Thursday November 16, 2017

(TSX / STATS) — FAYETTEVILLE, Ark. — No. 16 Mississippi State came oh-so-close to handing Alabama its first loss of the season last week. Beyond that heartbreak is the realization that the Bulldogs have plenty to play for the rest of the way.

They travel for their final road game Saturday at Arkansas.

“We have the opportunity to still have a great season ahead of us and do a lot of really good things,” said coach Dan Mullen.

“We have three losses to teams in the top seven. We want to finish this season strong and hopefully put ourselves as a Top 10, Top 15 program in the country. If we can do that, we’re going to have to be much better this week than we were last week.

“If that focus changes, then we won’t have a special year. We won’t be considered at the level we want our team to be at.”

Mississippi State (7-3, 3-3 SEC) got blown out by Georgia and Auburn earlier this season but led Alabama in the fourth quarter before losing 31-24. The Bulldogs, who finish at home against rival Ole Miss on Thanksgiving, could finish with nine regular-season wins for the second time since 1999. They also accomplished that in 2014 under Mullen.

For Arkansas (4-6, 1-5) — which had its two-game winning streak snapped in a 33-10 loss at LSU last Saturday — the Mississippi State game is a chance to keep its faint bowl hopes alive and ease some pressure on embattled coach Bret Bielema.

Bielema has come under fire for his 11-27 record in SEC games; he’s 29-32 overall with the Razorbacks. He points to Mississippi State’s ascension as evidence that the Razorbacks aren’t necessarily that far away from similar success.

“Dan has done a tremendous job there,” Bielema said. “The situation that we’re in, we’re a 4-6 team. Last year, they were 5-7, got into a bowl game, won it and that propelled them to where they are today. It’s a sign those things can happen.”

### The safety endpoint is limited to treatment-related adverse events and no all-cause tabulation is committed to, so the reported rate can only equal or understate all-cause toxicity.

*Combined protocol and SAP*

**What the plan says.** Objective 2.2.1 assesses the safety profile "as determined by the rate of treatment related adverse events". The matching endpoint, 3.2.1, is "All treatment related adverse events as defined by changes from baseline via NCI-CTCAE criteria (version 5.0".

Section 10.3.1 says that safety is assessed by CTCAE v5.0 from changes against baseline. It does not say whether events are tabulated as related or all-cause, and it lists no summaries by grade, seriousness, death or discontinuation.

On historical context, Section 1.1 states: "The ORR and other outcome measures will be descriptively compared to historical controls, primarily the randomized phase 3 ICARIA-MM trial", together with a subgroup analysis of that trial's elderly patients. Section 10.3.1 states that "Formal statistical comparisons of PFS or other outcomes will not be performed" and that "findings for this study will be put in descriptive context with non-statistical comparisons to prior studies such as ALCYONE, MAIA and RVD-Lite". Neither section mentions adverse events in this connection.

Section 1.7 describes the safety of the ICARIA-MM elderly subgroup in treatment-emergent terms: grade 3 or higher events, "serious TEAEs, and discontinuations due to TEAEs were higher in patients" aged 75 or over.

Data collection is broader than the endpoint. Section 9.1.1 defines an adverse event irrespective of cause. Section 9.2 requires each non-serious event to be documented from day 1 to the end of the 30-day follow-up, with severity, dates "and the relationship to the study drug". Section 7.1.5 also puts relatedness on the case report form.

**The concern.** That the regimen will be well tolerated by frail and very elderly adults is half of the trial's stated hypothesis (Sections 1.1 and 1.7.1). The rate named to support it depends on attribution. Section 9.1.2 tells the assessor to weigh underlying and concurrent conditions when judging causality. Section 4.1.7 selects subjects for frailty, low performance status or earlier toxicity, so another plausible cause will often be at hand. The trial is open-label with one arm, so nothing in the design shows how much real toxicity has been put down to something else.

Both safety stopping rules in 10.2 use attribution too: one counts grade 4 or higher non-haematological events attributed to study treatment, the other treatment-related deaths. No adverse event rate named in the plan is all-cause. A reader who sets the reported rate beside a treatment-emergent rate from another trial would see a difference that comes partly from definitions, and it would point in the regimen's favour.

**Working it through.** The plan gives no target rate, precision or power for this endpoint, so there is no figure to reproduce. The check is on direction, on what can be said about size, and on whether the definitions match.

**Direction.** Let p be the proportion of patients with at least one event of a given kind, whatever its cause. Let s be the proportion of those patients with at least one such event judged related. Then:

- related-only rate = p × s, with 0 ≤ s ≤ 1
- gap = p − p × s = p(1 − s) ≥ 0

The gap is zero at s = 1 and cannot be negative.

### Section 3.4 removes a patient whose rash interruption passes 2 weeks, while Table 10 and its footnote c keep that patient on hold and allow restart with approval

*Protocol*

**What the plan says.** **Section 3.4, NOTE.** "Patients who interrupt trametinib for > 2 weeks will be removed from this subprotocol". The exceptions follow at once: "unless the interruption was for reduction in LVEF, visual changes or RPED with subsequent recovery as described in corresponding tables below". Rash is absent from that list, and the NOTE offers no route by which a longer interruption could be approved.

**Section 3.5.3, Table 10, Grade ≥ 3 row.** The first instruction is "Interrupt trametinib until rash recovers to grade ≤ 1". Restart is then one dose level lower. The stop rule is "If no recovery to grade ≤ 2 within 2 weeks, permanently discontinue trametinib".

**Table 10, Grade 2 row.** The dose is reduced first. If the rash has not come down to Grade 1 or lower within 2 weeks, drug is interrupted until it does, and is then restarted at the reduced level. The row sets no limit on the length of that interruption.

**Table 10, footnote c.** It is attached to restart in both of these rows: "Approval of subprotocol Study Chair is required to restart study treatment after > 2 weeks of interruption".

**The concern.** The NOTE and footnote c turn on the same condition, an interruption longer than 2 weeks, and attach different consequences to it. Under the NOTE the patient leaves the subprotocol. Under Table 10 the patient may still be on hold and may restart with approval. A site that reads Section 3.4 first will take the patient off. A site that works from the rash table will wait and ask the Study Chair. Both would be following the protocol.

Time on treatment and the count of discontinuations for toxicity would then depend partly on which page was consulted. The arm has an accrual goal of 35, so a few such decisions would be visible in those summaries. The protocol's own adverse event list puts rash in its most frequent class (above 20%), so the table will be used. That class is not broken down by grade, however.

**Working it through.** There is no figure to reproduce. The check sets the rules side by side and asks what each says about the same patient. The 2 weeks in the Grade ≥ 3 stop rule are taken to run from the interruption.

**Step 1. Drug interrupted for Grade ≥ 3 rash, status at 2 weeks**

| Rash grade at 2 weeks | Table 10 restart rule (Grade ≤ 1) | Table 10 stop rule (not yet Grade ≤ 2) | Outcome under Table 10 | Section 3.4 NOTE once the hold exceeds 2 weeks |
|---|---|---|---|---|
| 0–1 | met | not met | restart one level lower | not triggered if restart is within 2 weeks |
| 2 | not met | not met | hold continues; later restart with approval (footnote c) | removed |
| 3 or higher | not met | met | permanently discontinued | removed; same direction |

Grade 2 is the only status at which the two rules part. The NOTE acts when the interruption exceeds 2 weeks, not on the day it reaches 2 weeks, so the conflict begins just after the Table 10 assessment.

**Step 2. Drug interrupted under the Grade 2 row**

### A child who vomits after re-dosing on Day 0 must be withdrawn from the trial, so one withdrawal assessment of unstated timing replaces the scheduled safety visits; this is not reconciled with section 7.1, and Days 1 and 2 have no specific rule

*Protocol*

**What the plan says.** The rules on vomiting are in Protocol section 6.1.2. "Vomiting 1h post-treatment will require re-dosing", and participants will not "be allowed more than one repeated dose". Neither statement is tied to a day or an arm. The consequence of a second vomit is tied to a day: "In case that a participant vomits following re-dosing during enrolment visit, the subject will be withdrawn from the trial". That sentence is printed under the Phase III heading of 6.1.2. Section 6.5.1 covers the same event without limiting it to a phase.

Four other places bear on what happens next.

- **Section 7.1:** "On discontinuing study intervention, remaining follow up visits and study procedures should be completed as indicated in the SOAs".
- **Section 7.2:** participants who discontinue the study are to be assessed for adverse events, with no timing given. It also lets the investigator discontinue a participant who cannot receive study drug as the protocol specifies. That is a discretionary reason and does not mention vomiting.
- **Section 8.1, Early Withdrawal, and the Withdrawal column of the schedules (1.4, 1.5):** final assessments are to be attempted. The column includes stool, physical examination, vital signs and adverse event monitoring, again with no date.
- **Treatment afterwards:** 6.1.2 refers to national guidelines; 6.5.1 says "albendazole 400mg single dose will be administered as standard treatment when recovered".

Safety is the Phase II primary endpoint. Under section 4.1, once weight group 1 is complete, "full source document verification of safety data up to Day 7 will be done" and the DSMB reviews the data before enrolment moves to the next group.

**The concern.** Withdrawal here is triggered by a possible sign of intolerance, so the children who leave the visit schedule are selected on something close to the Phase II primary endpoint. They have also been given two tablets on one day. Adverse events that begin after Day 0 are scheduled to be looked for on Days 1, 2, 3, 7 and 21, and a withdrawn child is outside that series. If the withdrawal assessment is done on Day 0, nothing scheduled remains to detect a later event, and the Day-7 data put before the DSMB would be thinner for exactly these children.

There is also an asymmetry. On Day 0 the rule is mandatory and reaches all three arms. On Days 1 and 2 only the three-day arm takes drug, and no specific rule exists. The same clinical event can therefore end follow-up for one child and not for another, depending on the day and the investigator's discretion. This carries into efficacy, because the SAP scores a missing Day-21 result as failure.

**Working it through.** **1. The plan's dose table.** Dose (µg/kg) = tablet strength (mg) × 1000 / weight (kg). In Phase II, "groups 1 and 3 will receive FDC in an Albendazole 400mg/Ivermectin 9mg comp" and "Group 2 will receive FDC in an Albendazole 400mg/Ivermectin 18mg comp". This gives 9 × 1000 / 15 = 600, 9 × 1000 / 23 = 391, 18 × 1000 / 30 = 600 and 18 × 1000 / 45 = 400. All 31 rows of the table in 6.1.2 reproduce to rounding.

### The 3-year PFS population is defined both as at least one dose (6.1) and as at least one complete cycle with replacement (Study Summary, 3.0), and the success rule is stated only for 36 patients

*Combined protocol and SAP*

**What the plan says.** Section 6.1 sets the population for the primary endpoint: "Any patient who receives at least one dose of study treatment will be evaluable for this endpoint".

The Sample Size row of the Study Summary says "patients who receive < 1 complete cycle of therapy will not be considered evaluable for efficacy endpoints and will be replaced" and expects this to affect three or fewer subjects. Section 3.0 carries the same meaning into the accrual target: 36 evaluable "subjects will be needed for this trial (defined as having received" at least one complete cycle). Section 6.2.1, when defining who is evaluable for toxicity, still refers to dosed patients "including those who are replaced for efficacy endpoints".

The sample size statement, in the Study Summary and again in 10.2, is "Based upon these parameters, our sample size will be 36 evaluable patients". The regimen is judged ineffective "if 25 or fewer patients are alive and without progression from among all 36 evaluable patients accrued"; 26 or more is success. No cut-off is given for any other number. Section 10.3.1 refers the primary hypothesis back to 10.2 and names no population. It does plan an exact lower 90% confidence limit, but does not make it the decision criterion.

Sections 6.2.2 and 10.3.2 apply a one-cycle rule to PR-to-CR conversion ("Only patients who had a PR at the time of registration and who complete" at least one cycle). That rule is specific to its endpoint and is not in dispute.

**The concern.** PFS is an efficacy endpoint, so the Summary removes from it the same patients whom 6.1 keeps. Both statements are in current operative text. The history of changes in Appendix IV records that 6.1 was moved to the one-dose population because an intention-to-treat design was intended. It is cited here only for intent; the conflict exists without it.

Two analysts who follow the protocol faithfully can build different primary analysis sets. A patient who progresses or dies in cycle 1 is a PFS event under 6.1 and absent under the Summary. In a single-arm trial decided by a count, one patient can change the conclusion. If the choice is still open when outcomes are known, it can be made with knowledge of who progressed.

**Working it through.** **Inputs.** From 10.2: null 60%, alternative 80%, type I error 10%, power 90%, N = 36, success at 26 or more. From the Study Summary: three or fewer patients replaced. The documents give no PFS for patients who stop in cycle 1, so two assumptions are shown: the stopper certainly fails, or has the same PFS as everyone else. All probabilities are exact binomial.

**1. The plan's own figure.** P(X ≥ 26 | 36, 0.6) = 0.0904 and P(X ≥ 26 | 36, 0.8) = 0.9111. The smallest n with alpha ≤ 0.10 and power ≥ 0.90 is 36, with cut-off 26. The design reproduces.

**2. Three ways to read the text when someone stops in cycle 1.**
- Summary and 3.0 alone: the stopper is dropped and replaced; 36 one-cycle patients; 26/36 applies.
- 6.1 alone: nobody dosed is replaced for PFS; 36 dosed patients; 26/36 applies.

For Arkansas to upset Mississippi State on Saturday, the Razorbacks will have to find a way to slow down Bulldogs quarterback Nick Fitzgerald. A 6-5, 230-pound junior, Fitzgerald has thrown for 1,617 yards and 13 touchdowns this season. He also has rushed for 867 yards and 13 TDs, including eight in the past five games.

Fitzgerald had a big game against Arkansas in 2016, completing 23 of 33 passes for 328 yards and two touchdowns and running for 131 yards and four TDs in a game that Arkansas won 58-42 in Starkville.

With Fitzgerald running the offense, Mississippi State has averaged 32.9 points and 418.9 yards of total offense per game this season.

“They are very good at what they do,” Bielema said. “When their quarterback is playing well, they’re playing well.”

Fitzgerald’s counterpart, Arkansas senior quarterback Austin Allen, also had a big game when the Razorbacks and Bulldogs met in 2016. Allen completed 18 of 25 passes for 303 yards and two touchdowns, part of a season in which he led the SEC in passing yards and threw for 25 touchdowns.

This season has been more difficult for Allen. He injured his throwing shoulder in a loss at South Carolina on Oct. 7 and missed the next four games. He returned last week to start against LSU, completing 13 of 23 passes for 140 yards before being relieved in the second half by redshirt freshman Cole Kelley.

Kelley was indefinitely suspended Monday after charged with suspicion of driving while intoxicated and careless driving.

Arkansas’ passing attack has been limited to mostly screens and short passes for the past several weeks, but Bielema said he expects Allen to play better this week, which could lead to more downfield throws.